Each year I meet hunters who learn the hard way that mule deer aren’t the pushovers they’re expected to be. Such misconceptions are the reason many sportsmen go home empty-handed. Worse yet, the major- ity never know what they did wrong. Here are the most common reasons why so many tags go unpunched.
There’s a “new” Muley
Mule deer are far less abundant than in the past, and mature bucks are warier and more stealthy than their predecessors ever were. Like whitetails, today’s muleys slink and sneak, hide and do much of their moving at night. Hunters looking for a decent buck will need to do some homework about mule deer behavior, especially if they’re planning on hunting public land with easy access. Limited-entry units, private lands and outfitted hunts generally offer a higher success rate, but taking a mature buck anywhere these days is a challenge. Is it impossible? Heck no. There are plenty of deer available during general season on public land. The trick is finding them.
Escaping other hunters by hiking away from roads and well-used trails is oft-repeated, and sensible, advice, but not all the big bucks are in the hinterlands. Many live year-round within a stone’s throw of a road. Those deer stay there because they sense that they’re secure. Hunters generally don’t look for them in obvious places, thinking that the farther they hunt from roads, the better. Never pass up a brushy pocket that’s densely vegetated, even if it’s just a short walk from a good road. On three occasions that I remember I’ve been within 10 yards of big muley bucks bedded in dense cover near roadways, but never knew it until I unwittingly walked too close. One buck was less than six feet away when he bolted.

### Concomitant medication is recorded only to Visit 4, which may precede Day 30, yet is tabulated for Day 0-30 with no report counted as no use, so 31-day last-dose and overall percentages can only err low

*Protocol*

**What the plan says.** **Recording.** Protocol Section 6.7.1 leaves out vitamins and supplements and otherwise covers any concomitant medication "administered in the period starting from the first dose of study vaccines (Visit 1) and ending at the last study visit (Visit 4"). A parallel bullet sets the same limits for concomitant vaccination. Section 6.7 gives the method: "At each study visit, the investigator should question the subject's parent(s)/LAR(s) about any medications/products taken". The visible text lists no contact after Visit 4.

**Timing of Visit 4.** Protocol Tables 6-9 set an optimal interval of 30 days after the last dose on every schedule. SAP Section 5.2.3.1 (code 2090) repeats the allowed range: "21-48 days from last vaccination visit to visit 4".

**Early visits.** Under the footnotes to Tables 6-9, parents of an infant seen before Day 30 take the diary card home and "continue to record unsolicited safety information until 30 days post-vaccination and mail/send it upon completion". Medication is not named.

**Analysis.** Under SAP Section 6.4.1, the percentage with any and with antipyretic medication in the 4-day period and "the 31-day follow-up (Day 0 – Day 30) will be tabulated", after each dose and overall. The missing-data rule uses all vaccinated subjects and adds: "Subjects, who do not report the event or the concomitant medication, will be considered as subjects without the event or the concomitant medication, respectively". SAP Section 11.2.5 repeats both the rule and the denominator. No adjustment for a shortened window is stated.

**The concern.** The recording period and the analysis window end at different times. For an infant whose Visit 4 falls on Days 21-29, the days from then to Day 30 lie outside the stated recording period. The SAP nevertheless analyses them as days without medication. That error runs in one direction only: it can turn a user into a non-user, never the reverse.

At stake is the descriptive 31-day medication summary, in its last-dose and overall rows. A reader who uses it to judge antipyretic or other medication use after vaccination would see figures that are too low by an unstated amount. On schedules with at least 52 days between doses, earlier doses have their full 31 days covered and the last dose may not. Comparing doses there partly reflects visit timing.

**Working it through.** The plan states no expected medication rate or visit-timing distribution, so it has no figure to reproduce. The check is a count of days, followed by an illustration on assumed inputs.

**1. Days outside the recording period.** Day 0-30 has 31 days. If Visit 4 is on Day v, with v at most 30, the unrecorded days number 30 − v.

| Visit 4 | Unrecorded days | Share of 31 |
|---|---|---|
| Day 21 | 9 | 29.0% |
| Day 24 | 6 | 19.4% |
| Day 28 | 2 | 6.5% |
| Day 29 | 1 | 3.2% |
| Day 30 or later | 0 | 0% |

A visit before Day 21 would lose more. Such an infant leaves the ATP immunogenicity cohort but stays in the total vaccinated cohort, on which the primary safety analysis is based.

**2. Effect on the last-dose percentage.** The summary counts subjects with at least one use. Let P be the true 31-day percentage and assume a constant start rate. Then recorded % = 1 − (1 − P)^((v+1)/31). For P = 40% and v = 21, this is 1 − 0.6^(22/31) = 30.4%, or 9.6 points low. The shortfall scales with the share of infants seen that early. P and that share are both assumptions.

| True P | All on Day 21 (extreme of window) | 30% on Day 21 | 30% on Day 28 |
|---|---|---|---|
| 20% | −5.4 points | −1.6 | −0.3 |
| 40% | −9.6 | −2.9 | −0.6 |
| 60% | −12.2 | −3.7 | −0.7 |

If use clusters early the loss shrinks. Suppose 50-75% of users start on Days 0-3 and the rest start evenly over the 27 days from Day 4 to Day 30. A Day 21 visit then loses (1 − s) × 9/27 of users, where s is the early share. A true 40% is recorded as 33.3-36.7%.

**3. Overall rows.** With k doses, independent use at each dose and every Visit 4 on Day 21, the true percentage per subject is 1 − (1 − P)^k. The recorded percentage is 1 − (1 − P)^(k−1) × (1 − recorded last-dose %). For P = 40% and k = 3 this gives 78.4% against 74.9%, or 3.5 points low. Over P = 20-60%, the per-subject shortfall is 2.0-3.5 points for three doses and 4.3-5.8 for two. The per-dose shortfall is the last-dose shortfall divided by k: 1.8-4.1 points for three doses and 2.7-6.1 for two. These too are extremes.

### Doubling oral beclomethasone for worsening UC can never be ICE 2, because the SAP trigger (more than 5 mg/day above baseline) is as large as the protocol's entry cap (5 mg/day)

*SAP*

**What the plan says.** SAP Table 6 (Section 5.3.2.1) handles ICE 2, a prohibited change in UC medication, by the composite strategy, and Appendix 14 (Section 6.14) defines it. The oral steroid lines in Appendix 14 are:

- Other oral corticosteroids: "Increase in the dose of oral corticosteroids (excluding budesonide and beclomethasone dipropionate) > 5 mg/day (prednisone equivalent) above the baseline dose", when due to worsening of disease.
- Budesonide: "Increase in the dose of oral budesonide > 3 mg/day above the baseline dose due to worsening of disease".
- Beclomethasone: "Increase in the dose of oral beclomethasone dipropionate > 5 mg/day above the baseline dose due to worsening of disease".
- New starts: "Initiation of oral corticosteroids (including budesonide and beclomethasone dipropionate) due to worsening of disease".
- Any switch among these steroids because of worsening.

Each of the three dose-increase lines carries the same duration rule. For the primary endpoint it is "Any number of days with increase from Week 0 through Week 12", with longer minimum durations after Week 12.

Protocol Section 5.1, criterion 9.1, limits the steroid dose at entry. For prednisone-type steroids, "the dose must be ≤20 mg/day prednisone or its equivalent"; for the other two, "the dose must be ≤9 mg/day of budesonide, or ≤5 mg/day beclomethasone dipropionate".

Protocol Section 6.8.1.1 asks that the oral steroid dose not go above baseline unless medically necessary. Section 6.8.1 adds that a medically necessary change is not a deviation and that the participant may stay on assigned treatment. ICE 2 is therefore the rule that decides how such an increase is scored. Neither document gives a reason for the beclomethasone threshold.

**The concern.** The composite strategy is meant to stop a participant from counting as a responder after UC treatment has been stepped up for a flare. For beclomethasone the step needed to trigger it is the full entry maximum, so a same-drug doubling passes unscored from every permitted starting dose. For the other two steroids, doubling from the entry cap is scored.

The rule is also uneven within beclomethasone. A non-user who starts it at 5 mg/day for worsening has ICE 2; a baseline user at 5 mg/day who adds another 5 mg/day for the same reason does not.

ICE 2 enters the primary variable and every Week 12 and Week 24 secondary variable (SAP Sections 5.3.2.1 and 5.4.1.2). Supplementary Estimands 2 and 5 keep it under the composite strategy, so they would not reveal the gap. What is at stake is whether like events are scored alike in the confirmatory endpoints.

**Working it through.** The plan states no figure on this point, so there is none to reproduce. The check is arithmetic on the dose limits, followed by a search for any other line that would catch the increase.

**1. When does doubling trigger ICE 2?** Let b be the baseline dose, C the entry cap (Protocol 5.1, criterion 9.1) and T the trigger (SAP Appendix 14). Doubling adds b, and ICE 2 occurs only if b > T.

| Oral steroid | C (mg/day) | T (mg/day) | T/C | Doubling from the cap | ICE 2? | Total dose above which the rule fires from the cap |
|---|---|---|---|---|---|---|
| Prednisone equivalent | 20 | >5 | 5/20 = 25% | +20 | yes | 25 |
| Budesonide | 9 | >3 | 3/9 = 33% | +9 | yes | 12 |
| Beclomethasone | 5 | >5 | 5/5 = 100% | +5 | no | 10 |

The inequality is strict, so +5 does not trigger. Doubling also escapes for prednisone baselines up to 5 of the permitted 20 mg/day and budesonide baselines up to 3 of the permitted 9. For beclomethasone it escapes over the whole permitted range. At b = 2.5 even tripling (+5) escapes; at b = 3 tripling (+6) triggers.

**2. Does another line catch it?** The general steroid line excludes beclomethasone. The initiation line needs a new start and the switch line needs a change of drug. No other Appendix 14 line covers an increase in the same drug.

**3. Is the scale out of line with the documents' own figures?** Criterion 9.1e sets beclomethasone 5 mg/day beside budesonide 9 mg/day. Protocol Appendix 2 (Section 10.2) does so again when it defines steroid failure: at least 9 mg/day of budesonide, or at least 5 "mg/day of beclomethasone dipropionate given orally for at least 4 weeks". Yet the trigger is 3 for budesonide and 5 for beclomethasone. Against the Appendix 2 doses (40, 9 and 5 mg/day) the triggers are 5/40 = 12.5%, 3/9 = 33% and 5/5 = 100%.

**Avoiding CROWDS **
When I first journeyed West in 1960 to study forestry, I couldn’t wait to hunt in the wide-open spaces. Even back then, “posted” signs had become the bane of eastern hunters. Imagine my surprise and disappointment when I was greeted with a sea of hunter orange on every ridgetop and valley when I made my maiden voyage into Utah’s deer country. Things haven’t changed, especially in prime public-land deer country with good access.
Obviously, bucks under such heavy pressure are far warier than those that live where there’s limited hunting activity. To increase quality opportunities, wildlife agencies offer an array of programs allowing hunters to avoid the crowds in general hunting units. Limited-entry areas exist in every mule deer state, but a lottery draw is required to get a tag. Special muzzleloading seasons in many states annually produce dandy bucks along with quality hunting experiences, and, of course, archery seasons allow bowhunters to roam with far less competition than firearms hunters must cope with during their seasons. Several states offer special early seasons in September in which bucks can be hunted in backcountry units. And in some places you can hunt muleys in mid-to-late November when the rut is on.
Of course, you can sign up with an outfitter who leases hunting rights on private land or makes horseback trips into wilderness areas. If your bank account is overflowing, you can buy a landowner’s tag in several states or pay to hunt on one of the Indian reservations that offer outstanding opportunities, but they’re pricey.
BUCKS IN BIG COUNTRY